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15 Ways to Find a Babysitter

It’s often not easy for parents to find reliable babysitters they can afford and trust.
By Mary May Larmoyeux


Bonnie and Kevin had planned a special overnight date for their anniversary. “But the only people we trusted to watch our little ones were all unavailable,” Bonnie says. “So we canceled our plan and stayed home.”

Sadly, stories like this are all too common. It’s often not easy for parents to find reliable babysitters they can afford and trust. 

I asked some moms how they solved the babysitting dilemma and was encouraged by their creative ideas. Here are 15 ways to do away with the babysitting blues so you can bring dating back into your marriage:

1. Barter: Kate suggests exchanging homemade meals, birthday cakes, and even errand running (grocery store) for child care. Another friend had the same bartering idea and gave this example: “I will detail your car/change your oil/mow your lawn/organize your closets … in exchange for you babysitting ‘x’ amount of times.”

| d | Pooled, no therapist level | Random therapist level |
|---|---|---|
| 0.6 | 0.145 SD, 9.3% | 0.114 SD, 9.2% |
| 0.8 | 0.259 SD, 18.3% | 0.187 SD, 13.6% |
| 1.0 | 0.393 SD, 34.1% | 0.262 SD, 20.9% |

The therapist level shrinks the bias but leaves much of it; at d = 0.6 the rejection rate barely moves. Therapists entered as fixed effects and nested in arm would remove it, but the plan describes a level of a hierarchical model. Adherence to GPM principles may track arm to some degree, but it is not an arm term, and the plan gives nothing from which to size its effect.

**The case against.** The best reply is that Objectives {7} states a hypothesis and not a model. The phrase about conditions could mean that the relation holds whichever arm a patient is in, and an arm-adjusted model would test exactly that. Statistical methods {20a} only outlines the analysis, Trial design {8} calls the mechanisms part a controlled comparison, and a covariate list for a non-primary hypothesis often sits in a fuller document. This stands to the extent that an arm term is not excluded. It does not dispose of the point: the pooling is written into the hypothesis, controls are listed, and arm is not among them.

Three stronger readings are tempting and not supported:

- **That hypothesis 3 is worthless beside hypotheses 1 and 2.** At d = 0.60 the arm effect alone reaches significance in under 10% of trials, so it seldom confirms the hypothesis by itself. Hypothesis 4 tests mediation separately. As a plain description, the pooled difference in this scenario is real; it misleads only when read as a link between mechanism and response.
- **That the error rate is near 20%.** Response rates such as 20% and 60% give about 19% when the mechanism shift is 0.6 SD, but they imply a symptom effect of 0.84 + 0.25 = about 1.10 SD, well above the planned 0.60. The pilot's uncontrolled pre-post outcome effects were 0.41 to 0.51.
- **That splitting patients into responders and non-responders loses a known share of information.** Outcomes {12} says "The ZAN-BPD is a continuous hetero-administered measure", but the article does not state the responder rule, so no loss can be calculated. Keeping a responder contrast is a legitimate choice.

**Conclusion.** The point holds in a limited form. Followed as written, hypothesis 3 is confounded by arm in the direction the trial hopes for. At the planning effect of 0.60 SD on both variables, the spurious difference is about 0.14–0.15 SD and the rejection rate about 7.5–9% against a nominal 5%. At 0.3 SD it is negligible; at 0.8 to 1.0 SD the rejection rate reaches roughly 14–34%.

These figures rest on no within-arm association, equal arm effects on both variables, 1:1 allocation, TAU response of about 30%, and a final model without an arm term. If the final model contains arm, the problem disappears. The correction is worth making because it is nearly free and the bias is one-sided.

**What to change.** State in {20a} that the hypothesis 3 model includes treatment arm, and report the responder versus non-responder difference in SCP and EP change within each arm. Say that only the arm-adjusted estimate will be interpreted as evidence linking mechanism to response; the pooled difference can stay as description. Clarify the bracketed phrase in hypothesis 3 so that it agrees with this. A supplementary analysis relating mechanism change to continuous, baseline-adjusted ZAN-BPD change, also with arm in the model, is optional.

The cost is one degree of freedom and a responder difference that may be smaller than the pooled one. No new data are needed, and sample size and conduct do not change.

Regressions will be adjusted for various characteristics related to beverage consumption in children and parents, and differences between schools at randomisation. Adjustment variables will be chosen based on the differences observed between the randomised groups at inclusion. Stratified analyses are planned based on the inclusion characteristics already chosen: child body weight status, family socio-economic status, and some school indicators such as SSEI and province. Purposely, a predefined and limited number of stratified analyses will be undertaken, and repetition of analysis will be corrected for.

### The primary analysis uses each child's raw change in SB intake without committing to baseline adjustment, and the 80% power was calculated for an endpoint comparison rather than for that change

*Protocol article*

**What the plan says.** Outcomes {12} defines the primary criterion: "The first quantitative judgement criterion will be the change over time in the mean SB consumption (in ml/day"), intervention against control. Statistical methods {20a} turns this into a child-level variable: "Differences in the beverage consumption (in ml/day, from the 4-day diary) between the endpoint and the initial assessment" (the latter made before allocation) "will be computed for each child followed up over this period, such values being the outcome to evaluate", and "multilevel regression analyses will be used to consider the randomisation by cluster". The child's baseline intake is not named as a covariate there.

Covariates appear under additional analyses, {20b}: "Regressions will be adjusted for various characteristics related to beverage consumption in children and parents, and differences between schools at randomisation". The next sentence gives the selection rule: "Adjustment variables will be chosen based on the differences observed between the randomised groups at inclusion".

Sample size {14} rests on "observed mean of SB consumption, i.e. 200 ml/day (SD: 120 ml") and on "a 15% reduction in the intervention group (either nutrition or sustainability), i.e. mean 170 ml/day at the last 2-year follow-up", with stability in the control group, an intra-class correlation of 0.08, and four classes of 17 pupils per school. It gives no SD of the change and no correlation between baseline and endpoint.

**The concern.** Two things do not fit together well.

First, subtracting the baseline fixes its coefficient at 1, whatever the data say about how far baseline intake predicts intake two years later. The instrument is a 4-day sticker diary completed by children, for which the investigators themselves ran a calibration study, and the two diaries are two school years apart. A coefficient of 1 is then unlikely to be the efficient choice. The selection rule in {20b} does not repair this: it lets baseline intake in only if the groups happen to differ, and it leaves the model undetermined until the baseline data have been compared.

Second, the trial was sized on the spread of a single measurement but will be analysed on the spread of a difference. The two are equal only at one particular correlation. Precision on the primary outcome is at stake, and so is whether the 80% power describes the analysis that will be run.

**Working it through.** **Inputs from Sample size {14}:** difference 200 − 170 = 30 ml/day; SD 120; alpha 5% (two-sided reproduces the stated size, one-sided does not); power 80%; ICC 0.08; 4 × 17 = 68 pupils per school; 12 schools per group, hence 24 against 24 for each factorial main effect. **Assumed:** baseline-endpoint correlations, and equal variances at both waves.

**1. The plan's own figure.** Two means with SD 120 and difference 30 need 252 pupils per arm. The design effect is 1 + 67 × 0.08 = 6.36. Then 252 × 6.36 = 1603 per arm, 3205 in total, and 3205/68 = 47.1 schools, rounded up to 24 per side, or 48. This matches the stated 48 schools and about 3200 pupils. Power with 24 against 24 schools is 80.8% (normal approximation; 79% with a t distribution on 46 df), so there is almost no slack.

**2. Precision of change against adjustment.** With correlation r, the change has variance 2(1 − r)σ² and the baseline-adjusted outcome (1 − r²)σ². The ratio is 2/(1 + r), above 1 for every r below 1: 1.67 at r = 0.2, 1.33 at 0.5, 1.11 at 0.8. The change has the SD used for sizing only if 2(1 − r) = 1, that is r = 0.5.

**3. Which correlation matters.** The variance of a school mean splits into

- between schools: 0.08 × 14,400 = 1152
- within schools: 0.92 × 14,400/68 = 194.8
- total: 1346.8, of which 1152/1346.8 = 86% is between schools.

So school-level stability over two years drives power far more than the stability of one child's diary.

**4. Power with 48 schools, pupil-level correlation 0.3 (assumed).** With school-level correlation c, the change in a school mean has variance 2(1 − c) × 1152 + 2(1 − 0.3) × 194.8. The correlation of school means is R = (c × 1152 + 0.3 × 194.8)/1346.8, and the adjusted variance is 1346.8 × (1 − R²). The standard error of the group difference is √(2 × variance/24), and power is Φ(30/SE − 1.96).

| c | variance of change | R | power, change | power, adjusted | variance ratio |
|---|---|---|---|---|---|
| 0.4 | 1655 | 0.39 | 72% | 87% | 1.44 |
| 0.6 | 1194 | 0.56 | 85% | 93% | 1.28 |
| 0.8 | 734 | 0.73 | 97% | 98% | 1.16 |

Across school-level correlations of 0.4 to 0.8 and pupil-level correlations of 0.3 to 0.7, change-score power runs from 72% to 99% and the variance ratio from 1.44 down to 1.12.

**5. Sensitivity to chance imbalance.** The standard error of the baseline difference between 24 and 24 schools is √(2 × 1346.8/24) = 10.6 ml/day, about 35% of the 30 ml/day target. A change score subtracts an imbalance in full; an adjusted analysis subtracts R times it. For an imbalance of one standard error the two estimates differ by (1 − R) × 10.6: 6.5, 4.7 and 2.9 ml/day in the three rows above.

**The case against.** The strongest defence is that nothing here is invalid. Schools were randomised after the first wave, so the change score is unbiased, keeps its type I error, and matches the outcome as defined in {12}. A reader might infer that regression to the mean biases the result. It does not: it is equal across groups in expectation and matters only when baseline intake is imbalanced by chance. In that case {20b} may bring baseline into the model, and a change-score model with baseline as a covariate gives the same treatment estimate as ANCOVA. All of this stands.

2. Swap babysitting with another couple: With four kids, Anne says it was really hard to find a good, affordable babysitter. So she and her husband teamed up with another couple who also had four kids—they traded babysitting. While one of the couples went out on a date, the other couple watched all of the children.
When the eight kids were all playing together in their home, Anne and Robert were surprised by how busy the children kept one another. “And we got a break from entertaining and being interrupted by kids,” Anne says.